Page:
The difference between ‘Fit for Purpose’ and ‘Reasonable Care and Skill’

Construction Legal Advice

A common issue of dispute between parties who have entered into a Design and Build Contract (whether it be a JCT or NEC form contract) is that quite often, the design portion and the build portion of the contract give rise to different obligations. Contractors in particular, are often unaware of this and/or incorrectly presume these obligations have the same consequence and are freely interchangeable. All too often, contractors find themselves stuck between a rock and a hard place when it comes to liability. 

The two obligations in question are as follows: 

• The contractor’s design portion is to be carried out with “reasonable care and skill” i.e. a duty to exercise the level of skill and care expected of another reasonably competent member of the profession – A process obligation.

• The contractor’s build portion is to be carried out so that the end product is “fit for its intended purpose” i.e. the contractor must achieve a particular performance result– A result obligation. 

The distinction between the two was provided in the case of; MT Hojgaard A/S (Respondent) v E.ON Climate and Renewables UK and have recently been thrust into the court’s sights once more in the case of SSE Generation Ltd v Hochtief Solutions AG (note; although this is a Scottish case, it is expected to be heard in the Supreme Court in England shortly). 

Background:

Hochtief Solutions AG (“HS”) was engaged by SSE Generation Ltd (“SSE”) to design and build a tunnel which was part of a hydroelectric scheme in Scotland. HS and SSE entered into an NEC2 form of contract (the “Contract”). As above, the Contract imposed two obligations; the fitness for purpose obligation to build the tunnel that would not collapse for 75 years. The design obligation was limited to reasonable care and skill by virtue of Option M of the Contract.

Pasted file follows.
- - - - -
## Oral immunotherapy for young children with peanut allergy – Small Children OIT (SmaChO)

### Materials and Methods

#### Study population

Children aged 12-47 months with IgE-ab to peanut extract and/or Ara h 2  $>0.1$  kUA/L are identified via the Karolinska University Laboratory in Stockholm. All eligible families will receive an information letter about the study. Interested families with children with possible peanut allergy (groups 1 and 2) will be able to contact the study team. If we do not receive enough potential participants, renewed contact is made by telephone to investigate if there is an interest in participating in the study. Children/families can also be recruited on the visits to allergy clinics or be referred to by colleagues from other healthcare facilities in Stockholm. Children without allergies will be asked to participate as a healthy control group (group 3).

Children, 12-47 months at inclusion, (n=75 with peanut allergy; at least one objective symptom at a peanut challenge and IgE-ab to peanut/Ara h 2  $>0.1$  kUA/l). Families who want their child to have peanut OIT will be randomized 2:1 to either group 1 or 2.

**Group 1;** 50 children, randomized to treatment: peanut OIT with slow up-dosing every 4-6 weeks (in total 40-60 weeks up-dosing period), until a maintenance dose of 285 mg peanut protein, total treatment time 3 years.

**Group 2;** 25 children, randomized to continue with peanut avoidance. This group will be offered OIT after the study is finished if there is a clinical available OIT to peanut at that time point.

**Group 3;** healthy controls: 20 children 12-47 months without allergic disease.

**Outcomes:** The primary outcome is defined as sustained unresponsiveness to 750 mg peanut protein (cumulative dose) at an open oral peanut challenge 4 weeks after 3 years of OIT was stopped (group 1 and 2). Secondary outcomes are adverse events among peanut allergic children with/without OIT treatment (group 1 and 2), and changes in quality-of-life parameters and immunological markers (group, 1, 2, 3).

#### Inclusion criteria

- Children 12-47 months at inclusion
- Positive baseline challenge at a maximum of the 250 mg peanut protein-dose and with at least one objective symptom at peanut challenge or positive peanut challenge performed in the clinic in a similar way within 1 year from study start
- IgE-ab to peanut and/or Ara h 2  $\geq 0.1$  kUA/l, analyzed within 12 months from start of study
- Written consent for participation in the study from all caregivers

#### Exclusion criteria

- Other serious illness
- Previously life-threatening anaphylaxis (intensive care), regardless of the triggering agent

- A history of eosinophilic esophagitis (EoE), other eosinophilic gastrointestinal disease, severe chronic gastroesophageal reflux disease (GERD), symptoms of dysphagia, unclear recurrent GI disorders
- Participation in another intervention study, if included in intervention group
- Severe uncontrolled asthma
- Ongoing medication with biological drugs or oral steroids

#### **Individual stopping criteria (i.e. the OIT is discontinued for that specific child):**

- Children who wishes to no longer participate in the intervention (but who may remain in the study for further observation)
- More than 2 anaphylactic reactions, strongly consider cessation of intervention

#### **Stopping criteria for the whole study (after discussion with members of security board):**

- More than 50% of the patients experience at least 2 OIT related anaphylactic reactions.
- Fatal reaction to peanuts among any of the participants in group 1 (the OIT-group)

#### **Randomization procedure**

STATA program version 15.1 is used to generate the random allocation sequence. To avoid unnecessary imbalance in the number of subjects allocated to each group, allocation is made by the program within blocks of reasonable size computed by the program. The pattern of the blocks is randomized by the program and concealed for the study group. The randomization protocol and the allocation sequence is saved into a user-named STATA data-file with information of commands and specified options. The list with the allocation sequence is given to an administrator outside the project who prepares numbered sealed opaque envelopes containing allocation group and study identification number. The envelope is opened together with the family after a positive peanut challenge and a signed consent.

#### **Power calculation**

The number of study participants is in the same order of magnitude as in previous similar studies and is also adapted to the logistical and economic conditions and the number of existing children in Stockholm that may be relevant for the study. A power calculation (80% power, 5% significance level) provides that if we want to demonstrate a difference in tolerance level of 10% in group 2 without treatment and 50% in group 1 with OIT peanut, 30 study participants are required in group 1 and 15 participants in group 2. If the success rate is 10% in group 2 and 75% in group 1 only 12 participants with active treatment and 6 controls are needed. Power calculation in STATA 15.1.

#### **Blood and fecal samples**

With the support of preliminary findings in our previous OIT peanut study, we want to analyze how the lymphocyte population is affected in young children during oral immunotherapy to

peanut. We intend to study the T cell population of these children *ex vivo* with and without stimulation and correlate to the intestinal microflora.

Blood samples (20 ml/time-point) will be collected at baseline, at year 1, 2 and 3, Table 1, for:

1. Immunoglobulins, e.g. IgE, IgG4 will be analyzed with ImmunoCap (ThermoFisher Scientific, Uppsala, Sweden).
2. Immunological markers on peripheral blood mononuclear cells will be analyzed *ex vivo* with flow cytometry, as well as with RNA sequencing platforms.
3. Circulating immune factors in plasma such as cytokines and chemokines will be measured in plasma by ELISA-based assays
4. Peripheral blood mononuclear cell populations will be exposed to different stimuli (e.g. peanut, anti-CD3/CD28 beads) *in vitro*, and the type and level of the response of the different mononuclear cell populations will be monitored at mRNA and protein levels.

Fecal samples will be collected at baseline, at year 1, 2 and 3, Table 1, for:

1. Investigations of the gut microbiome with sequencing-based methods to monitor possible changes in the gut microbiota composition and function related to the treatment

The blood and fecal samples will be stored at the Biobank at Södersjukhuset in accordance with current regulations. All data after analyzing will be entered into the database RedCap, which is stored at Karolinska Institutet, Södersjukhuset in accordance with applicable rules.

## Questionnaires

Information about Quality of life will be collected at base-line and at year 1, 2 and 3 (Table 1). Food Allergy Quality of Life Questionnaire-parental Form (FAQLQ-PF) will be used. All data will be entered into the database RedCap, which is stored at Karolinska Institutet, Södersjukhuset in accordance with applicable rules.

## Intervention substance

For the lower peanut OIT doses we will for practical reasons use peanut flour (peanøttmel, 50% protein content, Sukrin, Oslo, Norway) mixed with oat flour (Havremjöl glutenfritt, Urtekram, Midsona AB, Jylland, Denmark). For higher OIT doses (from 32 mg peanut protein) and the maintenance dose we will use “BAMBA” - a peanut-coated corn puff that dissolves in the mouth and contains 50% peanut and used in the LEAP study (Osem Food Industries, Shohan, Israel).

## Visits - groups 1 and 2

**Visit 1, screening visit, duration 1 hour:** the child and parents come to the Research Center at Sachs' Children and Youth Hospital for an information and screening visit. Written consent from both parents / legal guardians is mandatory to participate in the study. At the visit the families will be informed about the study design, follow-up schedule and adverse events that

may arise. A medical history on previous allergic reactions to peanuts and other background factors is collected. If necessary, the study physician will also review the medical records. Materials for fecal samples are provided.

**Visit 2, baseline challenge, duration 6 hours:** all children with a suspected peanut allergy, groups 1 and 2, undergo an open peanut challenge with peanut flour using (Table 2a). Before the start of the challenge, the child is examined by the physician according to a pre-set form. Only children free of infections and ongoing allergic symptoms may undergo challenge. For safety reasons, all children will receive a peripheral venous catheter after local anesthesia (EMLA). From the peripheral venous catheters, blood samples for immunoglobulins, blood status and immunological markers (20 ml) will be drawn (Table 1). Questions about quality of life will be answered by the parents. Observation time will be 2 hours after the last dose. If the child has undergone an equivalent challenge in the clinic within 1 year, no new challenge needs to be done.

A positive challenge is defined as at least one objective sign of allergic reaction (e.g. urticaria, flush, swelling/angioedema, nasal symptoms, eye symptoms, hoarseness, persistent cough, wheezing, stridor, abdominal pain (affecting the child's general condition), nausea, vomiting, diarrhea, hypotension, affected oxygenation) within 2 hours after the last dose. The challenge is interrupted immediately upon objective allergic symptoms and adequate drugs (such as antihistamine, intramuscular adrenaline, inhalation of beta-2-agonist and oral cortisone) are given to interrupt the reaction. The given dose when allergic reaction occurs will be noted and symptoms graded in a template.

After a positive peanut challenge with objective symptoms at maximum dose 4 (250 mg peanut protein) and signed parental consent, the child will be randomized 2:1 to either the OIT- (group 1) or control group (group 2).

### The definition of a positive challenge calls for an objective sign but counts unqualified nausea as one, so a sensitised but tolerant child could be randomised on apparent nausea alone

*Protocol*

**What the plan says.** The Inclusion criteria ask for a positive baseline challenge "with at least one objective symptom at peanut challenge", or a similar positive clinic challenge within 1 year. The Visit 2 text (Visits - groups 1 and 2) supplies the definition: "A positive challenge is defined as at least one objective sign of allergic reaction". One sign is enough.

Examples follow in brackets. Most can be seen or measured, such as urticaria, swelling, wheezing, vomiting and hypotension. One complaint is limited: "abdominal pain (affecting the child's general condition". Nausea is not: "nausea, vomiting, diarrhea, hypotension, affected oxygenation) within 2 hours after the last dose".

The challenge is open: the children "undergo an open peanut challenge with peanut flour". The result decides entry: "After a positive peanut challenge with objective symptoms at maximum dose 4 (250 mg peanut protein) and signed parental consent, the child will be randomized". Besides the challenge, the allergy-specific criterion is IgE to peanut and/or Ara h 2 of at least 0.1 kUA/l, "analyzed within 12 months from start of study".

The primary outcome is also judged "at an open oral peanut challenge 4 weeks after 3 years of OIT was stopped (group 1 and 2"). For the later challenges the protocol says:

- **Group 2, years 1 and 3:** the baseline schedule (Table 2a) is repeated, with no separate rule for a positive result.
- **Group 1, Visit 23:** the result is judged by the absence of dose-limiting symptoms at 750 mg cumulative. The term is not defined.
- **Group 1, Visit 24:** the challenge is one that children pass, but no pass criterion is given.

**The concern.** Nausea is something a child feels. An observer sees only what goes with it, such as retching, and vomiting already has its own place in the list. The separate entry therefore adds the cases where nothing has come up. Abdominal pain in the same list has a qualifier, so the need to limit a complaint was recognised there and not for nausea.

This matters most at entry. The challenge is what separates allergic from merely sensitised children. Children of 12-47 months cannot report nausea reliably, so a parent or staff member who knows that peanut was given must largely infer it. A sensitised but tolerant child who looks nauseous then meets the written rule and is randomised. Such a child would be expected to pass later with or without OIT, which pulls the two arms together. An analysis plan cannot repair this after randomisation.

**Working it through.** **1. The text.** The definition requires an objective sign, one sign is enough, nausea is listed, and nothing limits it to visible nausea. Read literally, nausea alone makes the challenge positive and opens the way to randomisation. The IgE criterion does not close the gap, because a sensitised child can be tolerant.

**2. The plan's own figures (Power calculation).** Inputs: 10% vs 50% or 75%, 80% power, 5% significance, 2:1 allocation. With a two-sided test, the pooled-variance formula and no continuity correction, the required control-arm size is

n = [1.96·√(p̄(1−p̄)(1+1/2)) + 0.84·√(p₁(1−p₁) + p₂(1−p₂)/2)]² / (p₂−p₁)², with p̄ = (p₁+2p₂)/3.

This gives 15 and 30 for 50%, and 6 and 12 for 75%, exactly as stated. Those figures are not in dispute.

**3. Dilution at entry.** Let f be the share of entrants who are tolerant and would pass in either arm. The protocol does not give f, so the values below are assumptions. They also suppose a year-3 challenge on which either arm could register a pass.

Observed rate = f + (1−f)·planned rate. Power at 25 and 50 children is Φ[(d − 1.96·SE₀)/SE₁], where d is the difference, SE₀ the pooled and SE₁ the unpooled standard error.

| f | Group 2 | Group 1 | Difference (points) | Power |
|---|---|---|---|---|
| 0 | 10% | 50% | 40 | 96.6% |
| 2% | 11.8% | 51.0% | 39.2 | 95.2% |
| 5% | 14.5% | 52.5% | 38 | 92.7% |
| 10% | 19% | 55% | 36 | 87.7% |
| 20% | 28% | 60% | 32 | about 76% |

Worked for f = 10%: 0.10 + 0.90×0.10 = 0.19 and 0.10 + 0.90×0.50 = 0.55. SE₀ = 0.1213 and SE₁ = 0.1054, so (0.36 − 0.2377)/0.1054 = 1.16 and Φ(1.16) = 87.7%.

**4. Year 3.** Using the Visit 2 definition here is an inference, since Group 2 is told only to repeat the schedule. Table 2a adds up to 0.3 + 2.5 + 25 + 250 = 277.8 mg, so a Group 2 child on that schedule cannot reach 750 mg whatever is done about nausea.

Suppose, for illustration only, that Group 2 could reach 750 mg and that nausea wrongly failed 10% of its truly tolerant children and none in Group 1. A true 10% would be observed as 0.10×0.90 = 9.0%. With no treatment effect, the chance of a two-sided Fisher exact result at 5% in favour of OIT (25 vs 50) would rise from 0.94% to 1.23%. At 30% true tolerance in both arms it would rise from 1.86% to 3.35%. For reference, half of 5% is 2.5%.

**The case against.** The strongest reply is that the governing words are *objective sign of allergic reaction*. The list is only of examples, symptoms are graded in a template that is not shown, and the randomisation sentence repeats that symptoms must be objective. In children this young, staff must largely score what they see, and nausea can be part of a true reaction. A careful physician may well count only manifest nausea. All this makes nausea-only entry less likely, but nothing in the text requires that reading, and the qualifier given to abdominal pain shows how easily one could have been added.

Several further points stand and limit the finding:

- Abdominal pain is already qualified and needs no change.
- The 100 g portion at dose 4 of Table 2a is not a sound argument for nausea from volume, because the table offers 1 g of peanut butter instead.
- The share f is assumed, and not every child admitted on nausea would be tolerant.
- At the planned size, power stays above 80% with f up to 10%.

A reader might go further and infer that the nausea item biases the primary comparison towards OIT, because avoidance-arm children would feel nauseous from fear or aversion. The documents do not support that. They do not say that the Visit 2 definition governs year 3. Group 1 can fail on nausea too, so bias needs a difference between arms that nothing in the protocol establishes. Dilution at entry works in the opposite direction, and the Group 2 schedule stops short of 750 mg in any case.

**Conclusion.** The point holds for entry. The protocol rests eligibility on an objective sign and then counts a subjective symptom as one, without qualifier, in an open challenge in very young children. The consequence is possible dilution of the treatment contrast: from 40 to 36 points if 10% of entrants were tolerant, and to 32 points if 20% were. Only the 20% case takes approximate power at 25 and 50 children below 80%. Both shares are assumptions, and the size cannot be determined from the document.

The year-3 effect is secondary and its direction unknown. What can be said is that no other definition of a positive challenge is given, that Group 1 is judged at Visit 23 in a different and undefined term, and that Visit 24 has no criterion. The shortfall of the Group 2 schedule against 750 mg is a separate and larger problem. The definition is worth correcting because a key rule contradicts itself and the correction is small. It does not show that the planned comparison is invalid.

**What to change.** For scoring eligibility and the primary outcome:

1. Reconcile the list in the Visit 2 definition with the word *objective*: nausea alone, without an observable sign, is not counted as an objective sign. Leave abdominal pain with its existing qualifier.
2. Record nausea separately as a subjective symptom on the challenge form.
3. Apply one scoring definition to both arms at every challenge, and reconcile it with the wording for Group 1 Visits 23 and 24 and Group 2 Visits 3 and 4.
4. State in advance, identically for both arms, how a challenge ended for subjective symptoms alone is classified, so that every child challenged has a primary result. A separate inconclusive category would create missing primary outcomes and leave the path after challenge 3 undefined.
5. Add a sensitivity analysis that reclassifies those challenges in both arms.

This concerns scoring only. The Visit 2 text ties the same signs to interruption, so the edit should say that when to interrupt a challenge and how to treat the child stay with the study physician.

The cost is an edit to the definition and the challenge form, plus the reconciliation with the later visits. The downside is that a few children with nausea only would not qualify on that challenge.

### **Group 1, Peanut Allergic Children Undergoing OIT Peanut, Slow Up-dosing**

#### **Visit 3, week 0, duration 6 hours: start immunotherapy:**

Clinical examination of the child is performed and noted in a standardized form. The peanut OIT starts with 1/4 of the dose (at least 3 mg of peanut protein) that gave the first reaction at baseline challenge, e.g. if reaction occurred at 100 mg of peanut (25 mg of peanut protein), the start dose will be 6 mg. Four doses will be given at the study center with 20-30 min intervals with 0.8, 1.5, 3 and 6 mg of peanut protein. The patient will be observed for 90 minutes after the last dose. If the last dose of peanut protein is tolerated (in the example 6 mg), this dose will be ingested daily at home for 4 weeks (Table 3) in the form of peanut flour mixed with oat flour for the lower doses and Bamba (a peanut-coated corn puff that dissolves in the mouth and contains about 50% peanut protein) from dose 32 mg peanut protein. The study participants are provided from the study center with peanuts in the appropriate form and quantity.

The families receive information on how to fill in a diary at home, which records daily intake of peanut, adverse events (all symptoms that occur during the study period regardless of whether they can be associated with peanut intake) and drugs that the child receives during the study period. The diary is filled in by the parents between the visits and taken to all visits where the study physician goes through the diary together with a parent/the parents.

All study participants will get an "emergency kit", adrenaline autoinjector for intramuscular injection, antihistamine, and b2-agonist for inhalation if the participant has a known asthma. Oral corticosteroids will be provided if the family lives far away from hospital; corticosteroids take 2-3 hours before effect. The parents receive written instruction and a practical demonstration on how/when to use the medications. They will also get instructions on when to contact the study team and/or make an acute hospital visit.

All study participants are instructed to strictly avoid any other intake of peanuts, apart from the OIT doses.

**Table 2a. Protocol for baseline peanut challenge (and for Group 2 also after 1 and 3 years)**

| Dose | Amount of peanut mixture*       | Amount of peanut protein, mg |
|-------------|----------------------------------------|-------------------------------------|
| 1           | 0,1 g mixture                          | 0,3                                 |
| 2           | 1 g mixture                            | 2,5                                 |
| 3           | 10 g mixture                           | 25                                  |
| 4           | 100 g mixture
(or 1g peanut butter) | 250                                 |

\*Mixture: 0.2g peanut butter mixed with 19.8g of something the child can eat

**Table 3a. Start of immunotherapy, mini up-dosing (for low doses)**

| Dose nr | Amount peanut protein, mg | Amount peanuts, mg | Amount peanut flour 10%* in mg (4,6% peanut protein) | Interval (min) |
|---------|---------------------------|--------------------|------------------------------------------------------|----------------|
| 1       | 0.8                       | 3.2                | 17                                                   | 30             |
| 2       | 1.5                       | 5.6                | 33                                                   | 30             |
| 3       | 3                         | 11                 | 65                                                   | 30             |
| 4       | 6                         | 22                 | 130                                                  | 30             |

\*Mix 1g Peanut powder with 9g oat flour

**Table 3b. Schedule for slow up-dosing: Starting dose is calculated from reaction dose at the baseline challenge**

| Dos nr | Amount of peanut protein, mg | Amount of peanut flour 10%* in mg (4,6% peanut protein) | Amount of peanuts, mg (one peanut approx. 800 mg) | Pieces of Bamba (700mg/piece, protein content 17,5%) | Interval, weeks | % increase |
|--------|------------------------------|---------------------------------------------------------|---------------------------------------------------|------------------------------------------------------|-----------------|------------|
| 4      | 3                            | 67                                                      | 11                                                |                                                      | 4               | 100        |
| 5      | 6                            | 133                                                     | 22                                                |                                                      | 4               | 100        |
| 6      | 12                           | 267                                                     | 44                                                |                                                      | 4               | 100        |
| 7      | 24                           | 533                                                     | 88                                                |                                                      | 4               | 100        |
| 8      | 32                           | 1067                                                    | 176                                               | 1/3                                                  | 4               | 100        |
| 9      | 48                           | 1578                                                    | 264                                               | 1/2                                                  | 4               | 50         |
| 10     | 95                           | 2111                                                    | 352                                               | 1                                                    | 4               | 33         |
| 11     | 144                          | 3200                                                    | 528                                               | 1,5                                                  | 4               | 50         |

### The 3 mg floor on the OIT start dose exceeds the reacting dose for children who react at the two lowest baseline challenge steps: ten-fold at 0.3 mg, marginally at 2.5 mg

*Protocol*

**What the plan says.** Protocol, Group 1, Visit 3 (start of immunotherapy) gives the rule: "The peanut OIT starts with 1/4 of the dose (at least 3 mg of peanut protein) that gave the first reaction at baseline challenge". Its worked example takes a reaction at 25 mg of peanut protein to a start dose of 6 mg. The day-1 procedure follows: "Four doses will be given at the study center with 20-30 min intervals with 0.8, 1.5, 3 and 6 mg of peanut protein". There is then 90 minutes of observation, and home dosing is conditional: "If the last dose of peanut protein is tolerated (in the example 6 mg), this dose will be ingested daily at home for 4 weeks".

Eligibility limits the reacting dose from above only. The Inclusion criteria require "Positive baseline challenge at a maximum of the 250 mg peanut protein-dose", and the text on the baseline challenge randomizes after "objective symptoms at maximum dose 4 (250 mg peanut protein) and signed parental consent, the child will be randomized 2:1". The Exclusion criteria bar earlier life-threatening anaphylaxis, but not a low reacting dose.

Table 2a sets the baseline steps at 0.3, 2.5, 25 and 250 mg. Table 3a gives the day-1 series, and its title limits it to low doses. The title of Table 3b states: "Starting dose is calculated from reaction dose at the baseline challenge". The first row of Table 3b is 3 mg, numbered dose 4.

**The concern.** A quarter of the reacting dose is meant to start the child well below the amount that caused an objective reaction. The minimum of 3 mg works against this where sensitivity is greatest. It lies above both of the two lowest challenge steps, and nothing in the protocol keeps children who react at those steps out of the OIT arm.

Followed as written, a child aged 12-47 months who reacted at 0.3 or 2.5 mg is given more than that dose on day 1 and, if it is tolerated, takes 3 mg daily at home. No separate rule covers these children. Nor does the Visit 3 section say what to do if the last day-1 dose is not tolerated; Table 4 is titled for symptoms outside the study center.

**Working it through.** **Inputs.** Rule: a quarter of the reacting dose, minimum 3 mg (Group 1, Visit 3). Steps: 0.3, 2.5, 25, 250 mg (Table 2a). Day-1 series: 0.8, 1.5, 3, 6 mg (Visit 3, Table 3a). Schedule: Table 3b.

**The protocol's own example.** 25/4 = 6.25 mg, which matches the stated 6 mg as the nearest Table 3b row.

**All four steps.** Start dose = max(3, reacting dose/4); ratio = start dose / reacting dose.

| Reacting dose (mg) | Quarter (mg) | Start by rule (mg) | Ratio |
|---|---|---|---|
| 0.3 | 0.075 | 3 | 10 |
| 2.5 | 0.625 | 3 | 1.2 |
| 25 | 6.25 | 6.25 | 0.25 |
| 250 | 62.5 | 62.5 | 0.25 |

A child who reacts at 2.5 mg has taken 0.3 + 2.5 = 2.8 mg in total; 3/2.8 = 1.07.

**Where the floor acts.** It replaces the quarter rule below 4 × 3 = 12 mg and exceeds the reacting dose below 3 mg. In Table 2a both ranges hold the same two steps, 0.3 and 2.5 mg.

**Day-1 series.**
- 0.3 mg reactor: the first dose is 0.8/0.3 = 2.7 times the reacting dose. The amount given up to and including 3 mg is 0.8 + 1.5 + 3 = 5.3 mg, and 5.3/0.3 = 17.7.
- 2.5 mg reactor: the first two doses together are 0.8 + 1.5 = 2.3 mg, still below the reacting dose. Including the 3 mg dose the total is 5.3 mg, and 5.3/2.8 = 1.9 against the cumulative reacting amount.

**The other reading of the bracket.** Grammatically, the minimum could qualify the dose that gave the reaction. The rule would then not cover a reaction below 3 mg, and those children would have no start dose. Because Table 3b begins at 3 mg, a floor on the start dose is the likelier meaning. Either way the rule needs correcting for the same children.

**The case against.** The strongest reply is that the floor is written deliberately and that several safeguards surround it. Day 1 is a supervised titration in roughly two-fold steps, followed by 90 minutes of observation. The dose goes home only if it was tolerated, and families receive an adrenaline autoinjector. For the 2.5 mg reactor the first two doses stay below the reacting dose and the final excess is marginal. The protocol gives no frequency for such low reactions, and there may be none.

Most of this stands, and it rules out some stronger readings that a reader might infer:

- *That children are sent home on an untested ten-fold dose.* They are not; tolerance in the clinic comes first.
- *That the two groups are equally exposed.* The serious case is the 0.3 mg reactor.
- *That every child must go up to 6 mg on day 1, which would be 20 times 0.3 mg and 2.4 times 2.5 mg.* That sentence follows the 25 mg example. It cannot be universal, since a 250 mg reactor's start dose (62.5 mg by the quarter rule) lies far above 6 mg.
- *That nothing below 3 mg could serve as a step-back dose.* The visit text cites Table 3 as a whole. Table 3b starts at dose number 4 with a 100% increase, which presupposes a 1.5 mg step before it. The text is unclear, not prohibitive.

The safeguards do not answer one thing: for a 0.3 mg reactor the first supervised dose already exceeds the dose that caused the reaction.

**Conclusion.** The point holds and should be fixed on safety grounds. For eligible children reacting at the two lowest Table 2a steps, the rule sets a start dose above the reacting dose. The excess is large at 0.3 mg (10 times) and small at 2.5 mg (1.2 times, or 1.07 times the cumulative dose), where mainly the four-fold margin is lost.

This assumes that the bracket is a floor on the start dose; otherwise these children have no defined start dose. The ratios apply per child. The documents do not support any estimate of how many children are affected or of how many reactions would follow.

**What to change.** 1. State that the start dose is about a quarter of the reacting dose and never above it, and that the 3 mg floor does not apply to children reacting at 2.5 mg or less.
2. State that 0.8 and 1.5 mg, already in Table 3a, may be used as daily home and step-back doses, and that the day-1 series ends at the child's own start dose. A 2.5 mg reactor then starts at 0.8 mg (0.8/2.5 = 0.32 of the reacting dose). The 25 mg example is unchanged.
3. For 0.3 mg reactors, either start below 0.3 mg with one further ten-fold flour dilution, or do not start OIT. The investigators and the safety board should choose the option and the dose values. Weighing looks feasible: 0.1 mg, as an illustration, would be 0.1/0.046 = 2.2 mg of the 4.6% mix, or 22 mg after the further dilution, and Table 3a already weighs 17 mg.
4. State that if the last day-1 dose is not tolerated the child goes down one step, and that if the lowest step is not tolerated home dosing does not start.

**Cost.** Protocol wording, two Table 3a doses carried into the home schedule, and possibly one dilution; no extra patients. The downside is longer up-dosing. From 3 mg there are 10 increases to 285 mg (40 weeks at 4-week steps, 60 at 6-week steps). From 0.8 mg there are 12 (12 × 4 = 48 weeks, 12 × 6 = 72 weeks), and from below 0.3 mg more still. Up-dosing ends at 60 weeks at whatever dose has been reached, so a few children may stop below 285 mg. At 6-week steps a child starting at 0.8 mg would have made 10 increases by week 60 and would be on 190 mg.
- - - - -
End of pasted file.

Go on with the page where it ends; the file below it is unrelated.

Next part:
Naturally, the tunnel collapsed a mere 6 months after commission and a remedial scheme was devised and implemented by a third-party contractor at a cost of £130m.

Decision on Appeal: 

The decision of the first Court is largely irrelevant for the purposes of this article, but for completeness, it was decided that HS was not liable, but in any event, SSE was awarded a “nominal” award of £1m to account for the time the hydroelectric scheme was out of action. 

On appeal however, the Court held that the cause of the collapse was not design related. As such, HS had complied with its design obligation under the Contract. The Court went on to decide that the cause of the collapse was linked to the “implementation of the design” – therefore a hybrid workmanship issue. Any liability was therefore subject to the “fit for purpose” test.

While the distinction may seem arbitrary, it does have important consequences. HS were prevented from relying on Option M of the Contract which acts as a “handbrake to liability” for design defects, providing reasonable care and skill was undertaken and proved.  HS were therefore required to ensure that the tunnel did not collapse for a period of 75 years irrespective of the level of skill and care undertaken. The tunnel collapsed after 6 months and as such, the tunnel was not fit for purpose. HS were held in breach of their build obligation. 

SSE was awarded £107m plus £1m in costs. 

Point of Distinction

Unhelpfully, the Scottish Courts did not provide any clarity on how we can distinguish between design, workmanship or implementation. What we can see from this is that implementation falls somewhere between design and workmanship. It is doubted further clarity will be provided until such time the Supreme Court in England consider the case as a whole. What we do know, is this case has caused further grey area in already murky waters. 

Conclusion

As a contractor, when considering a contract, you should be clear on where liability for design and liability for workmanship begins and ends. A fit for purpose obligation effectively warrants a particular performance for the life of the “thing” being built. This is clearly much more onerous than a simple reasonable care and skill obligation and should therefore be avoided if possible. 

It should be further noted that many insurers do not provide cover for a fit for purpose obligation. So, it is of paramount importance that you know and understand the contract, ensure your insurance covers the specified obligations and if you are unsure, get in touch.

If you have any contract related queries, please contact Tyler Fitzpatrick, Solicitor at Birketts LLP, on 01223 326683 or tyler-fitzpatrick@birketts.co.uk.

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